P = Precipitation [mm],
I = Irrigation water [mm],
D = Drainage water [mm] and
ΔS = Different of soil moisture after irrigation and before next irrigation [mm].

Monthly meteorological data, including maximum mean air temperature (Tmax), minimum mean air temperature (Tmin), mean relative humidity (RHmean), actual sunshine (n), possible sunshine (N), atmospheric pressure site (P0), precipitation (p) and mean wind speed at a height of 2 m (u2) were collected from nearest weather station of experimental farms.

To find the accuracy of model to estimating ET0, the results of CropWat was compared with actual evapotranspiration lysimeter data. For these comparison and determination of accuracy of the models, three statistical parameters were used (Kotsopoulos and Babajimopoulos, 1997; Jacovides and Kontoyiannis, 1995.):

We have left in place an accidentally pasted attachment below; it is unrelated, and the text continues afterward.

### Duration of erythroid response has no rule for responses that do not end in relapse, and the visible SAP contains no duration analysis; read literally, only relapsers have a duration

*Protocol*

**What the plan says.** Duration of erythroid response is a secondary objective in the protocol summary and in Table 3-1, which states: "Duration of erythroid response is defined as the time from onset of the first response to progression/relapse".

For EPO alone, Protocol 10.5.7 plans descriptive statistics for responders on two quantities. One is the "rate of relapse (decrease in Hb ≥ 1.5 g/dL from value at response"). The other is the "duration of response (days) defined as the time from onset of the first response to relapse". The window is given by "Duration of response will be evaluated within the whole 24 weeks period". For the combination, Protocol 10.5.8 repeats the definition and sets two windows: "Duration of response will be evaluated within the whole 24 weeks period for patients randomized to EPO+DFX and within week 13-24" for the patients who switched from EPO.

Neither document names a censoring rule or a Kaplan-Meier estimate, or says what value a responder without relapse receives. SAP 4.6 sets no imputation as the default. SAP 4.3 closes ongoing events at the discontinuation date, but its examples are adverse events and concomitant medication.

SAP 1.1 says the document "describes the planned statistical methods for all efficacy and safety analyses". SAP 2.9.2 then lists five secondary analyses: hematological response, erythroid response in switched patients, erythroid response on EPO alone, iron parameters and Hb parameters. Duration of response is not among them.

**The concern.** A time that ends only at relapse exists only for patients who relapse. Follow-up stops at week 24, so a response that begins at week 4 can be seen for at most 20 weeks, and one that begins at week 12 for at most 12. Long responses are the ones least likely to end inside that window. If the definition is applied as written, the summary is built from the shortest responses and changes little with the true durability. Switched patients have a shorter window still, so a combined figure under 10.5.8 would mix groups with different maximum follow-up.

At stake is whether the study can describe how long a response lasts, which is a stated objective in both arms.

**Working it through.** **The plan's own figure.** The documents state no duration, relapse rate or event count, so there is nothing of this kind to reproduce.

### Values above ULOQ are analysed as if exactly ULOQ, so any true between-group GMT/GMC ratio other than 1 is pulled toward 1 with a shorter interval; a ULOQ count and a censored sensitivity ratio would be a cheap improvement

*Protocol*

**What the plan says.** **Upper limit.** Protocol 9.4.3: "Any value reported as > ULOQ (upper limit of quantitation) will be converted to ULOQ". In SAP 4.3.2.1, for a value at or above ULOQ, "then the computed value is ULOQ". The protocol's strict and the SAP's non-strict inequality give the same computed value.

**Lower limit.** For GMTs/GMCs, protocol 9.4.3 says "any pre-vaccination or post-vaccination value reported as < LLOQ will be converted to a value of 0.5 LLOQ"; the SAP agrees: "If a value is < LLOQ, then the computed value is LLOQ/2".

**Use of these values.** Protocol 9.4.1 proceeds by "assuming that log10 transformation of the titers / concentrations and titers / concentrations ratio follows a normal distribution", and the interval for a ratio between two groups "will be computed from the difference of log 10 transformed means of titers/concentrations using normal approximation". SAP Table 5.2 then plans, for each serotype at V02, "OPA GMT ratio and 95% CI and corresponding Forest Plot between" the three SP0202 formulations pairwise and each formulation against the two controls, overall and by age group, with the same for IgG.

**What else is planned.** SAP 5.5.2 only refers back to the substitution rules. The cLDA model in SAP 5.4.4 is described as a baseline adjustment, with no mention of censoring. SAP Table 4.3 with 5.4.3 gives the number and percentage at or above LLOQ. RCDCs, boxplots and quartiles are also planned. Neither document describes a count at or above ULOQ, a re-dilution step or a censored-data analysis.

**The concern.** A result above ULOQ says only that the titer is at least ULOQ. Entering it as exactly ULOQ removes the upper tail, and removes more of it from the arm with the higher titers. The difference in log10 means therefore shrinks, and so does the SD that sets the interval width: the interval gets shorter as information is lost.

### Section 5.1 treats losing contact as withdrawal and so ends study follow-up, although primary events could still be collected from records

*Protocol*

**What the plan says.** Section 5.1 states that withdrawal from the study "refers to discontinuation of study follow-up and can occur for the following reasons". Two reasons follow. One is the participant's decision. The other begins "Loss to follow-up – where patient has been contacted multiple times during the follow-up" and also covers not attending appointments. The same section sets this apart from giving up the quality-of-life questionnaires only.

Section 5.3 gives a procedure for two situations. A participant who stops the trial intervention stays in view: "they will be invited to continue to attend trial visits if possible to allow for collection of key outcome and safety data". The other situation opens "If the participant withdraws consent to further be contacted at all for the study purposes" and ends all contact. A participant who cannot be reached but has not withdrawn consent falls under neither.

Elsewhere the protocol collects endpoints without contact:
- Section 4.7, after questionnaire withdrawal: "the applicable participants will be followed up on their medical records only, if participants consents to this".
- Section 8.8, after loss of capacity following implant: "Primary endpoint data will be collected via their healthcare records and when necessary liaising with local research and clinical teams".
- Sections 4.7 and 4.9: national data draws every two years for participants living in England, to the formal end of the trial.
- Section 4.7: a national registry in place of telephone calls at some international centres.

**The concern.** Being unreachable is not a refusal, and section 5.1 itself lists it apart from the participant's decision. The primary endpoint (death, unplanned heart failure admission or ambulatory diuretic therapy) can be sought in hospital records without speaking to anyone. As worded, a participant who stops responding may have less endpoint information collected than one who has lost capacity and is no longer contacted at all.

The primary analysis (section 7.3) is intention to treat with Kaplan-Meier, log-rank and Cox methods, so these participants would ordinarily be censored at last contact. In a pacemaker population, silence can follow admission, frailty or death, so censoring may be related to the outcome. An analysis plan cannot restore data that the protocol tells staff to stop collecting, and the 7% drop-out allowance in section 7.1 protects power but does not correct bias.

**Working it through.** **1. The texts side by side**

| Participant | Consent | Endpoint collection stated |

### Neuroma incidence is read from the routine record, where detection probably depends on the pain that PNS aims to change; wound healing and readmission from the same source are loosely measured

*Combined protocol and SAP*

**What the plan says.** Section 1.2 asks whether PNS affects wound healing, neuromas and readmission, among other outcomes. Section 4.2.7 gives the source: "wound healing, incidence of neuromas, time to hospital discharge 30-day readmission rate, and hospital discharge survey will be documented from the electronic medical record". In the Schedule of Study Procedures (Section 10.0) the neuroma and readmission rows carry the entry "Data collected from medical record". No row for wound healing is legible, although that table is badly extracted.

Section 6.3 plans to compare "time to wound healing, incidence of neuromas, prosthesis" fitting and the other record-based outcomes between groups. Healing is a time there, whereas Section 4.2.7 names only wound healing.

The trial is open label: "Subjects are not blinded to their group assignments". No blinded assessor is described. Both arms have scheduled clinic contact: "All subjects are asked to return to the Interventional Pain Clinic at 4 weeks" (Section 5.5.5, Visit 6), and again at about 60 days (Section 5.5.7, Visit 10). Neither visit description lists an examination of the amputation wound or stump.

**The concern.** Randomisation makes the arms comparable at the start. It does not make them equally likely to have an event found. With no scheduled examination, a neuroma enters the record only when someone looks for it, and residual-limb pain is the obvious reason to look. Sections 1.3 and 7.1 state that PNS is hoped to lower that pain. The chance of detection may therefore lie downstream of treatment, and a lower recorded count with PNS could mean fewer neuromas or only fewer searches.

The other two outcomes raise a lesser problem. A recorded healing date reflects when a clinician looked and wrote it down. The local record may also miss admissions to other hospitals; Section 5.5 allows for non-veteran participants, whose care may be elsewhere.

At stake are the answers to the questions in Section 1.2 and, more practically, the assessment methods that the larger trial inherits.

Table 1: Some of the climatologic and geographic conditions of experimental regions
1-Elevation, 2-Mean of Maximum Temperature, 3-Mean of Minimum Temperature, 4-Precipitation

Table 2: The time period of lysimeter data collection in each station

MARE = Mean of Absolute Relative Error,
ABS = Absolute,
L = ET0 lysimeter data (mm day-1),
PM = ET0 calculated in CropWat model,
N = Number of data,
RMSD = Root mean square error and
R = Correlation Coefficient.


Table 3 shows the average of ET0 estimated by lysimeter and CropWat software in the study locations. Based on this table in all of stations, ET0 which computing by CropWat software (PM) estimated less than lysimeter ET0 (L). Also this table shows that estimating error of CropWat are between 21 and 39% when the average of MARE is 31%. In addition, RMSD estimated between 1.5 and 3.1 where the average of this parameter is 2.3. The results of this study show that error estimating in summery months is increasing. It means that the CropWat has a low sensitive in high potential evapotranspiration.